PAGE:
Microbiologic organisms are everywhere in the environment, and any body surface that contacts or connects to the environment may harbor these organisms. This includes many bacterial species and some fungi. Examples of sites include skin, vagina, upper respiratory tract above the epiglottis, and gastrointestinal tract. Colonization is the presence of organisms on a body surface or in a lumen, but not producing disease. Such organisms can be beneficial in generating nutrients (vitamin K) and in suppressing overgrowth of harmful organisms (such as Clostridium difficile). The organisms that form the normal flora of a body site are non-pathogenic under normal circumstances.
Contaminants in samples and the effect on culture results
Presence of normal flora complicates interpretation of culture results, because you must be aware of the possibility of contamination of a specimen in the collection process (e.g., did you have aseptic technique when the blood culture was drawn?
If the gram-stain and/or culture has multiple different organisms, and organisms that could be normal flora at the site of collection, and each organism in small amounts, then the possibility of contamination becomes more likely.
Is the sputum specimen mostly oral flora? If the sputum sample has many squamous epithelial cells, which come from the oral cavity, and no alveolar macrophages, which come from the distal aveoli, then it is unlikely that the sample represents lower respiratory tract.
How was the urine sample obtained? It could be contaminated by skin flora,
Some of the organisms most often to be part of normal flora (but might be pathogens under certain circumstances) include: Staphylococcus spp., Streptococcus spp., Lactobacillus spp., "diptheroids", Neisseria, various Enterobacteriaciae such as E. coli, Clostridium spp., and the ubiquitous fungus Candida.
For molecular diagnostic methods, collection technique is important to prevent contamination by even tiny amounts of genetic material. Testing of the sample should occur in a location separate from where the specimen was collected.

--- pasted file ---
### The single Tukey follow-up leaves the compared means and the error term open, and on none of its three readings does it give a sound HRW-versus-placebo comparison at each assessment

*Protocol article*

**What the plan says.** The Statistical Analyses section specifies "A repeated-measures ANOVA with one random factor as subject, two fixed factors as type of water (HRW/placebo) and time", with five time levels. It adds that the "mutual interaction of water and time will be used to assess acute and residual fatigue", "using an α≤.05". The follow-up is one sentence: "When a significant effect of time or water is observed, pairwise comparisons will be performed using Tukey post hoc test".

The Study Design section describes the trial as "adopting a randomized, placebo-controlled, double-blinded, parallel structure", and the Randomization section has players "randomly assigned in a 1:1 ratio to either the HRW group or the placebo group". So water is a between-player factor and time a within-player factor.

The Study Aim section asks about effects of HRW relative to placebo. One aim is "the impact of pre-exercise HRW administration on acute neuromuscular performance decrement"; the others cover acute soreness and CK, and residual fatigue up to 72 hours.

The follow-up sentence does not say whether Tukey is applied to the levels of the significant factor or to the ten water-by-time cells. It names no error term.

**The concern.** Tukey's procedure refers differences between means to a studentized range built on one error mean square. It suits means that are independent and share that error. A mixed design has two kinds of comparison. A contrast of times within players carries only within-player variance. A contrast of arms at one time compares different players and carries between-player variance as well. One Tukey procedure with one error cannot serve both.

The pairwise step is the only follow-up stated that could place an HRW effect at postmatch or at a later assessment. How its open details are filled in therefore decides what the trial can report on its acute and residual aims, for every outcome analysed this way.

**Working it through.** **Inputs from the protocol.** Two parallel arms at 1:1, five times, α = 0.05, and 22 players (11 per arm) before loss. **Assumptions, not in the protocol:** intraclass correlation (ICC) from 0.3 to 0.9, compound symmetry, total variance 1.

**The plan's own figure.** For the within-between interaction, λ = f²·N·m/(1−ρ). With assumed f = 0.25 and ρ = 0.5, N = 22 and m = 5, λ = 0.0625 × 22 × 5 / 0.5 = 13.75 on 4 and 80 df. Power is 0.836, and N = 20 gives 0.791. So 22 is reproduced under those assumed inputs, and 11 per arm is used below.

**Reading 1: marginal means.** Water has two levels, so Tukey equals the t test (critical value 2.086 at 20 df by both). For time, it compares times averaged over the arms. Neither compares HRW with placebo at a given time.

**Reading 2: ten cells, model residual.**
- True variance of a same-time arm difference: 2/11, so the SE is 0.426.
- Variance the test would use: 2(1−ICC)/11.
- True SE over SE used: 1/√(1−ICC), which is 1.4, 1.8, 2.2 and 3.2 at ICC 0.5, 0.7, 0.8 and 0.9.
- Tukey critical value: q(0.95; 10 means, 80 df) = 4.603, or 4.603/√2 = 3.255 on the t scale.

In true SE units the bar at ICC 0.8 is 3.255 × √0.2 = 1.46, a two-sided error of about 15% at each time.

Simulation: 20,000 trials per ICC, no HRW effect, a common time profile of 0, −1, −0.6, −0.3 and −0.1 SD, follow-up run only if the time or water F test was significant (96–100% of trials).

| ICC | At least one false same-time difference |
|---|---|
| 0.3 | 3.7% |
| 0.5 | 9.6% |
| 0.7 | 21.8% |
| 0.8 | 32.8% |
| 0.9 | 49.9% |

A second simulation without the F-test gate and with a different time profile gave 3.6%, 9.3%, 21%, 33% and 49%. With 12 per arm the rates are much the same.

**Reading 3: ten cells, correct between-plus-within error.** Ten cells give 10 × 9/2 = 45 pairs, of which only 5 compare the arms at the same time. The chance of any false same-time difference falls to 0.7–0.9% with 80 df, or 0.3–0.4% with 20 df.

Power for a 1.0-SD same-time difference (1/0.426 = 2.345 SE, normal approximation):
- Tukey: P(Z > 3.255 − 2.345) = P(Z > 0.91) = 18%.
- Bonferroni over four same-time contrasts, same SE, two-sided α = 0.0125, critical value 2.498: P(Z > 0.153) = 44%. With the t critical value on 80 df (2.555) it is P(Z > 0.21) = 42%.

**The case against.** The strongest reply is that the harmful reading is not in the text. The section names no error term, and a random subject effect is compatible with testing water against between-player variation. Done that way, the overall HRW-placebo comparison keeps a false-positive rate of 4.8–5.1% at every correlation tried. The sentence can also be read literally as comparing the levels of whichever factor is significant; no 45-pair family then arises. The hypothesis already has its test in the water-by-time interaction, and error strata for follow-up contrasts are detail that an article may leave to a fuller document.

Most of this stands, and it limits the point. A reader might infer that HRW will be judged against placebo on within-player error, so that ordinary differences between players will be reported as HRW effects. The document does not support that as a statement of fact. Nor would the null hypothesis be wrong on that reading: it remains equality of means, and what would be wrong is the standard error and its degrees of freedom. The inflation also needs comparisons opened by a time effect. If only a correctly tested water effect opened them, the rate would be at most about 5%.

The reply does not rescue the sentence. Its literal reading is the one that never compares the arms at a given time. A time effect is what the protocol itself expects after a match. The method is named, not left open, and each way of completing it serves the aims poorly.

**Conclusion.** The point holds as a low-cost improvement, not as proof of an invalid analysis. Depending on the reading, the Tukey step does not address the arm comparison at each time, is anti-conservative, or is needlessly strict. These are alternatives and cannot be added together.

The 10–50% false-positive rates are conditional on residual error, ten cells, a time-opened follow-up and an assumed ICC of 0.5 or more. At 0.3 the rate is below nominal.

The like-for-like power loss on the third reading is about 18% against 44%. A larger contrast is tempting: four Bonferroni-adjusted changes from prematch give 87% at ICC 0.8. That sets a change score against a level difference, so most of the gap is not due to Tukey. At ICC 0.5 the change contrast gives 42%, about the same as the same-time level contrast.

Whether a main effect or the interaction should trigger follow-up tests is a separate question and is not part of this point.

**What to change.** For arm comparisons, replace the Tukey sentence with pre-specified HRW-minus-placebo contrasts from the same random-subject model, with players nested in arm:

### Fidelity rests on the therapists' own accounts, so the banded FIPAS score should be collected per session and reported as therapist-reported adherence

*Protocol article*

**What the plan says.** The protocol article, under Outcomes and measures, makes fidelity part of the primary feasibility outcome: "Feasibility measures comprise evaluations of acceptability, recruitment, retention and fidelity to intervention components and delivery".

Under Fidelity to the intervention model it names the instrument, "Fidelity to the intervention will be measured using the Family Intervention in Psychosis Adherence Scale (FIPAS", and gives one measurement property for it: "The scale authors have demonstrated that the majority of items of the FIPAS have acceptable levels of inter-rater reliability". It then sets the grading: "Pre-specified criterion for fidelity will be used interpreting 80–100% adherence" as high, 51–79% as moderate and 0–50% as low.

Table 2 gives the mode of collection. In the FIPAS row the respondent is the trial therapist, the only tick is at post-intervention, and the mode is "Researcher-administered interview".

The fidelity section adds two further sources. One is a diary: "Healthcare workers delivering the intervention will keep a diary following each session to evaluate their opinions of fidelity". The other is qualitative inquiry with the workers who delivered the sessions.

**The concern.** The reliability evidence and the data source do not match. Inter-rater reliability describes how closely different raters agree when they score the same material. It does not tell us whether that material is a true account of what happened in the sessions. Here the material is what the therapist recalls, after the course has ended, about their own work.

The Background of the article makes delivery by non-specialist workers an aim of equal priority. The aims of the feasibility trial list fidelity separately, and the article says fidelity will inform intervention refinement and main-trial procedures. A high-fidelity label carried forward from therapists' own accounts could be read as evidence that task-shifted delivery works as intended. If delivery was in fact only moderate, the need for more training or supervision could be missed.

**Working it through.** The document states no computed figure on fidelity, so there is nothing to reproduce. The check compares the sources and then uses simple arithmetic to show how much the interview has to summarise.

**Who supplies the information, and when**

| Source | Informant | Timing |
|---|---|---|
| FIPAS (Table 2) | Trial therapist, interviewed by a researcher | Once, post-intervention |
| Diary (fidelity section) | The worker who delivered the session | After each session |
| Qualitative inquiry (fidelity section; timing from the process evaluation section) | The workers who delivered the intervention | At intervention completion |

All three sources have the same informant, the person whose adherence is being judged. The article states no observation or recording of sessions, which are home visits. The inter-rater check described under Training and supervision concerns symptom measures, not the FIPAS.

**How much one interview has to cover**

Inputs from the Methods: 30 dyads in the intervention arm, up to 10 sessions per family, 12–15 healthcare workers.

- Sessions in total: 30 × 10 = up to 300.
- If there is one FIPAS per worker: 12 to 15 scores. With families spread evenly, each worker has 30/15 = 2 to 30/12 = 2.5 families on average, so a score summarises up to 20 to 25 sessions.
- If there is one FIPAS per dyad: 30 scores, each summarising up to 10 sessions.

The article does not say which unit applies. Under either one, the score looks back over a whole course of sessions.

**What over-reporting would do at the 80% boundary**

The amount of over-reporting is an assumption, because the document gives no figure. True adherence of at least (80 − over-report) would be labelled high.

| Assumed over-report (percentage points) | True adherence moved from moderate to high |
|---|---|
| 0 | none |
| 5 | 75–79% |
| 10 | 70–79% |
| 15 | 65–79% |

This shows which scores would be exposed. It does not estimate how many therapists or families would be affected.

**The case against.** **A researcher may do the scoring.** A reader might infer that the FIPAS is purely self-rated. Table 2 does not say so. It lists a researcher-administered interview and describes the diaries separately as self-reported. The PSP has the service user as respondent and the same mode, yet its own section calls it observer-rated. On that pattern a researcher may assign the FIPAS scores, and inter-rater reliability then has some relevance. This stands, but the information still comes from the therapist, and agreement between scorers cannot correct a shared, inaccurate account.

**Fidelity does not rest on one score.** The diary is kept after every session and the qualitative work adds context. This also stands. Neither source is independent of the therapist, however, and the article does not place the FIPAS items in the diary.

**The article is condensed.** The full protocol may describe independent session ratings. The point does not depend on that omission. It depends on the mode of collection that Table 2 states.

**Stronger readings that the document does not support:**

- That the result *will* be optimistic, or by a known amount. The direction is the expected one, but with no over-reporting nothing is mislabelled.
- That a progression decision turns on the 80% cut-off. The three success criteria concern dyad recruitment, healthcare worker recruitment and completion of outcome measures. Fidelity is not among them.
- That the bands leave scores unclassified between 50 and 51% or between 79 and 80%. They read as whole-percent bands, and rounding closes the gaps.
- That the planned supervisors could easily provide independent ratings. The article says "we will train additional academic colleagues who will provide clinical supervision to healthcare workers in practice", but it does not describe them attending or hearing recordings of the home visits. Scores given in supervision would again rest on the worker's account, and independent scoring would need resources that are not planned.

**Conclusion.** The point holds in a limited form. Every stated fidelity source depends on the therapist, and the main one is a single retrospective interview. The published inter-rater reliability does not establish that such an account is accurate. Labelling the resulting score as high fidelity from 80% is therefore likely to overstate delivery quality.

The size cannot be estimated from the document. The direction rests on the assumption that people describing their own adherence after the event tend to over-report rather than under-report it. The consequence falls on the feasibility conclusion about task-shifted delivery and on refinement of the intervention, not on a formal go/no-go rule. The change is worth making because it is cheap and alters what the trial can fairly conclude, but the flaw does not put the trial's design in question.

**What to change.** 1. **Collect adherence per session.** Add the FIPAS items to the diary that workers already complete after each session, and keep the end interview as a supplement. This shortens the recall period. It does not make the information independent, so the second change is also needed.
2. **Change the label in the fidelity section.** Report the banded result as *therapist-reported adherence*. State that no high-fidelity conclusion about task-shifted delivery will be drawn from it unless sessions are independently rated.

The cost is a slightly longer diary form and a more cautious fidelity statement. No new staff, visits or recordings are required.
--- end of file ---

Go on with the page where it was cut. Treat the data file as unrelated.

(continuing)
Sample collection techniques, specimen transport media, timing, and storage conditions
Sample collection requires using the appropriate device (swab, syringe, catheter, etc) and actually contacting the potentially infected site, not just waving the collection device somewhere in the vicinity of the patient.
Every laboratory has a manual or guide that provides information about collection, transport, and methodologies to assist in making sure that the appropriate samples are sent to the laboratory under the appropriate conditions.
The transport media must be appropriate to sustain the micro-organisms. For example, a blood culture requires both aerobic and anaerobic collection. For some organisms such as Neisseria gonorrheae specific media (chocolate agar) must be used. The shorter the transport time, the better the yield. Transport must be appropriate to organism requirements for temperature (not too hot, not too cold). Collection yield may be increased by timing to patient signs and symptoms, such as fever from sepsis.
Sample volume and identifying pathologic organisms in normally sterile sites
Diagnostic yield is improved with larger samples, because there is a greater chance that viable organisms will be present in the sample. For example, blood culture yield is improved by drawing a greater volume of blood.
Blood culture yield is also improved by drawing a series of samples at different sites and at different times, based upon variability in organism location, growth, and release.